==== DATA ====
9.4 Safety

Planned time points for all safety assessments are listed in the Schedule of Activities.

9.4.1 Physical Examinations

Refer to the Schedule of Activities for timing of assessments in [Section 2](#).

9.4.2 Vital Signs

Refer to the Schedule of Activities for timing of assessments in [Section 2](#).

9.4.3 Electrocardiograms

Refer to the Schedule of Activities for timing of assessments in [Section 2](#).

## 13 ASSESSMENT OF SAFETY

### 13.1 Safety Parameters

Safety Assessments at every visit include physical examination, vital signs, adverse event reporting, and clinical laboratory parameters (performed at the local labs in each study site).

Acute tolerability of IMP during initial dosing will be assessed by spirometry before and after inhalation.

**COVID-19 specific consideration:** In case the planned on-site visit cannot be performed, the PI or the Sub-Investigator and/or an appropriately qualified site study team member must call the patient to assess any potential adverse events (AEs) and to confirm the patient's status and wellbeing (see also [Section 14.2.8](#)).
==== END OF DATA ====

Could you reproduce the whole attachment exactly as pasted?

9.4 Safety

Planned time points for all safety assessments are listed in the Schedule of Activities.

9.4.1 Physical Examinations

Refer to the Schedule of Activities for timing of assessments in [Section 2](#).

9.4.2 Vital Signs

Refer to the Schedule of Activities for timing of assessments in [Section 2](#).

9.4.3 Electrocardiograms

Refer to the Schedule of Activities for timing of assessments in [Section 2](#).

## 13 ASSESSMENT OF SAFETY

### 13.1 Safety Parameters

Safety Assessments at every visit include physical examination, vital signs, adverse event reporting, and clinical laboratory parameters (performed at the local labs in each study site).

Acute tolerability of IMP during initial dosing will be assessed by spirometry before and after inhalation.

**COVID-19 specific consideration:** In case the planned on-site visit cannot be performed, the PI or the Sub-Investigator and/or an appropriately qualified site study team member must call the patient to assess any potential adverse events (AEs) and to confirm the patient's status and wellbeing (see also [Section 14.2.8](#)).